Generosity


As heard on CBC Radio’s Metro Morning today Wood Haven Country Lodge in the Kawarthas opens its heart next weekend to women and children from area shelters, offering them a get-away in the busy holiday season.  David explained to Matt Galloway that when his partner died of AIDS several years ago, he decided to extend an invitation around Christmas to women and children who might enjoy a getaway in Buckhorn.

This tremendous act of generosity reminds me of similar hospitality extended by Sue Johanson, during the 90s, to groups of people living with HIV/AIDS.  Sue, of “Talking Sex” fame, turned over her guest cottage on Lake Simcoe to support groups from ACT for week-long getaways throughout the summer.  Lifelong memories were made by many people who might otherwise never have escaped the city.

David is challenging other Bed & Breakfasts and lodges to follow his lead at a time of year when bookings are down and the opportunities to spread happiness are way up!

Did you see this?


Exciting news from the NIH!

“Scientists from the National Institutes of Health have identified an antibody from an HIV-infected person that potently neutralized 98 percent of HIV isolates tested, including 16 of 20 strains resistant to other antibodies of the same class. The remarkable breadth and potency of this antibody, named N6, make it an attractive candidate for further development to potentially treat or prevent HIV infection, say the researchers.”

“N6 may offer stronger and more durable prevention and treatment benefits, and researchers may be able to administer it subcutaneously (into the fat under the skin) rather than intravenously. In addition, its ability to neutralize nearly all HIV strains would be advantageous for both prevention and treatment strategies.”

1,013 followers – questions?


I don’t know who you all are, but the blog machine tells me there are 1,013 of you following me here.  You can also find me, Kenn Chaplin, on Facebook.

You’ll know that I haven’t been writing much lately so, might I ask, if you have any questions for me?

Reprise: A human wreck at ‘Wreck Beach’


It was my first visit to the west coast, that summer of 1996, and – given my fragile health – I was determined to make it the trip of a lifetime. I would fly to Vancouver and then take the train across Canada to return home.

My purpose in being out there was to attend the XI International Conference on AIDS. As a “scholarship” recipient, with registration and basic expenses covered, I stayed with others on similarly limited budgets in the residences at the University of British Columbia. A more beautiful university campus I have not seen, built on a large, elevated point of land overlooking the Pacific Ocean in the city’s west end.

Campus maps clearly showed several beaches nearby. They did not, however, indicate changes in elevation. So it was that I set out to find Wreck Beach, a place of some considerable legend, in Canada anyway, that I knew to be “clothing optional”. I left my room, at the Gage Residence and Conference Centre, in the early morning of my first full day there, skipping breakfast – as was my habit back then – even though it was already close to noon by my jet-lagged body clock.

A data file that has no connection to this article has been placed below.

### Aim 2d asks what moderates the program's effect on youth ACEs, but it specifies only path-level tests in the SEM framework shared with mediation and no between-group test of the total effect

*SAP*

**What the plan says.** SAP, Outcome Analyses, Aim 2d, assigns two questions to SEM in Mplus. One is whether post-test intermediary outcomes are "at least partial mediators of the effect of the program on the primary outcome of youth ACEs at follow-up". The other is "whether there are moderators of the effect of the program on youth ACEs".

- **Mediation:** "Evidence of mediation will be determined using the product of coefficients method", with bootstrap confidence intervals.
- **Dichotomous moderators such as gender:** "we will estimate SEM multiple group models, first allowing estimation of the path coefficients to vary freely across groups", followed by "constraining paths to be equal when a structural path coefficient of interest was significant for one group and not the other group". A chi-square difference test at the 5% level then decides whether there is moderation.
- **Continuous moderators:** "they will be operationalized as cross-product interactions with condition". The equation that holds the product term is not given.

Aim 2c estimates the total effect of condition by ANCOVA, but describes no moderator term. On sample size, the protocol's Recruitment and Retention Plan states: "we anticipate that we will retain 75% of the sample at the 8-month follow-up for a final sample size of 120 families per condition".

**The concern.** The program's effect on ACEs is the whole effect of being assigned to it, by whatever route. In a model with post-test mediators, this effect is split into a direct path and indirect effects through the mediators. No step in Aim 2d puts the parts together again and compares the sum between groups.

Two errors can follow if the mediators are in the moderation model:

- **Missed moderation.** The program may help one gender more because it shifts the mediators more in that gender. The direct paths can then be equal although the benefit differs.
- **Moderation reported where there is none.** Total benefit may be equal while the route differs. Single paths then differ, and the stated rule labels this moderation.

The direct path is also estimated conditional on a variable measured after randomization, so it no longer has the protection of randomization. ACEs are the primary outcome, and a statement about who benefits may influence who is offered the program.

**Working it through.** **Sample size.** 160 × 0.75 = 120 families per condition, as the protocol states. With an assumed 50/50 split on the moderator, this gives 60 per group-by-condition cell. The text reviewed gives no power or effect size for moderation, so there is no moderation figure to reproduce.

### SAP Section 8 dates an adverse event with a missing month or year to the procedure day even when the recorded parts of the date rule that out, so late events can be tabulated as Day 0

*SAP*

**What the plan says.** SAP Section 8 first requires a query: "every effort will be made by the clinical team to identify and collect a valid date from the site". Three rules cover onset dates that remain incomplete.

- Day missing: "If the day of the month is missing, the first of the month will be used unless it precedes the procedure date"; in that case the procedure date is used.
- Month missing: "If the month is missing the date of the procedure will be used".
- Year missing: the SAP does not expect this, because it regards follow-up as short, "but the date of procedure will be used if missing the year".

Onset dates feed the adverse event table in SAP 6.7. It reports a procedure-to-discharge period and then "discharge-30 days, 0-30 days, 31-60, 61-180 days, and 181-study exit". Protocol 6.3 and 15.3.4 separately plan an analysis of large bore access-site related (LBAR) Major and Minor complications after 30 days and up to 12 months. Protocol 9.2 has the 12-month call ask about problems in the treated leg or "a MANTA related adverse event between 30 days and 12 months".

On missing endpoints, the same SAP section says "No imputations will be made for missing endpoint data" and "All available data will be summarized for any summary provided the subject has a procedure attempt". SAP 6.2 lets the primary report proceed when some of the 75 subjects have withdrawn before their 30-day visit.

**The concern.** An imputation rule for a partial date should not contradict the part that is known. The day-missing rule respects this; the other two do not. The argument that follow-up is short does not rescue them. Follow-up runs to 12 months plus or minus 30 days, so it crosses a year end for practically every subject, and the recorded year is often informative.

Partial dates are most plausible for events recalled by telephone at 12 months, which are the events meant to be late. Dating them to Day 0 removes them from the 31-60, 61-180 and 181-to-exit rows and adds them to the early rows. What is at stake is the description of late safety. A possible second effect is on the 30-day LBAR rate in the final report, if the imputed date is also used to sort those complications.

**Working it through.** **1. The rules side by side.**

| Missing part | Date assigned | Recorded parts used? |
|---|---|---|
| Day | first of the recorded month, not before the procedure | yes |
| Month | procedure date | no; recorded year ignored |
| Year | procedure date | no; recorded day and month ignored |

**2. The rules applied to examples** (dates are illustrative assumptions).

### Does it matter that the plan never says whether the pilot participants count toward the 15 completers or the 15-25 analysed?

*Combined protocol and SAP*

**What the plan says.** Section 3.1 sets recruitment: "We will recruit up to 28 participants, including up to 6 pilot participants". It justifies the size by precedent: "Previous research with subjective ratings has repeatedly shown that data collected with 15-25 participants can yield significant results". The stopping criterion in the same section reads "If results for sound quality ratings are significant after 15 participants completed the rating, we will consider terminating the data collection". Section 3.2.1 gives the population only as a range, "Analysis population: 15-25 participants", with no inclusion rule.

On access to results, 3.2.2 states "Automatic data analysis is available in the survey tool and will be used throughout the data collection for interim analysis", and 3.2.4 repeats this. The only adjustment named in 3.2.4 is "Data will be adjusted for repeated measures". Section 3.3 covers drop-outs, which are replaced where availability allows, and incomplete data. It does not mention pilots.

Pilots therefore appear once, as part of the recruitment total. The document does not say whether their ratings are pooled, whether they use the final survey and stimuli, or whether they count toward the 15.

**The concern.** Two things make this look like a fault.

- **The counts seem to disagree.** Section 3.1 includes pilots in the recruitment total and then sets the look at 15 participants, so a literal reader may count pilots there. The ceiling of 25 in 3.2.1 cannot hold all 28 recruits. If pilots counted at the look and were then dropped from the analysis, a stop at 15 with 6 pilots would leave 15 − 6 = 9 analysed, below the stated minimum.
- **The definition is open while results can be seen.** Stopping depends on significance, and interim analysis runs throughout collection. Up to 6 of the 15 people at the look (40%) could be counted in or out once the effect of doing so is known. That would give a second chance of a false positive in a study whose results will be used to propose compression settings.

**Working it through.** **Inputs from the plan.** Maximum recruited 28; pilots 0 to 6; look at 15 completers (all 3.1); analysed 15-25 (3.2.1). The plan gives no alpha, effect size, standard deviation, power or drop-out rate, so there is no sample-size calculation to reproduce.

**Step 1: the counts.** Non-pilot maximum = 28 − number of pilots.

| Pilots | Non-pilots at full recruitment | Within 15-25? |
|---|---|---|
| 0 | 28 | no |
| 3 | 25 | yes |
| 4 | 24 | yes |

I took my time, walking around the campus to establish some landmarks in my mind, being admittedly wasteful of physical energy which was at a premium. I continued to recover from a serious AIDS-related illness, cryptosporidiosis, a parasite which gives understated meaning to the expression “feeling shitty”.

Crossing NW Marine Drive, loosely wrapping its way around the tip of the campus, I found myself in  which, for what I mistook to be a more urban park, did not seem to have a lot of signs. Looking for a path to the ocean, which I could unmistakably hear through the sky-high Douglas fir trees, I came upon a trail I would only later discover had been created by nothing more than rain run-off. It seemed like a path to me. I could forgive the Parks Department for such a primitive trail, given the unspoiled nature evident everywhere the eye could see.

I began my hike downward, stepping over fallen branches, carefully walking around patches of mud, all the while trying to absorb the sheer beauty of the lush plant-life; the unfamiliar songs of the coastal birds. The terrain was becoming progressively steeper and this path I had found did not zigzag across the hillside the way I would have expected. It soon became necessary to grab hold of trees just to keep my footing. I was glad to be wearing comfortable sneakers, although hiking boots would not have been an overly cautious choice to have made. As the grade of the slope increased – calculating such things has never been my strong suit – I began to let myself slide from tree to tree, grabbing on for dear life. Then I fell – still upright, such was the steepness – and began a precipitous plunge. As alarmed as I was, and I cannot overstate my initial sense of panic, I kept my wits about me and watched for obstacles that might injure me. I don’t recall how long this took but I don’t think twenty or thirty seconds would be an exaggeration. Finally I felt my back brush lightly over a patch of rock and I landed in a thicket of ferns, small twigs, coming to a stop with sand kicking up between my legs and spraying my face. I lay there quickly doing a mental checklist of any injuries and, finding none, I stood up only to realize that – somewhere between standing upright and falling upright – I had let go of more than a few trees. To my horror my pants were, uh, soiled.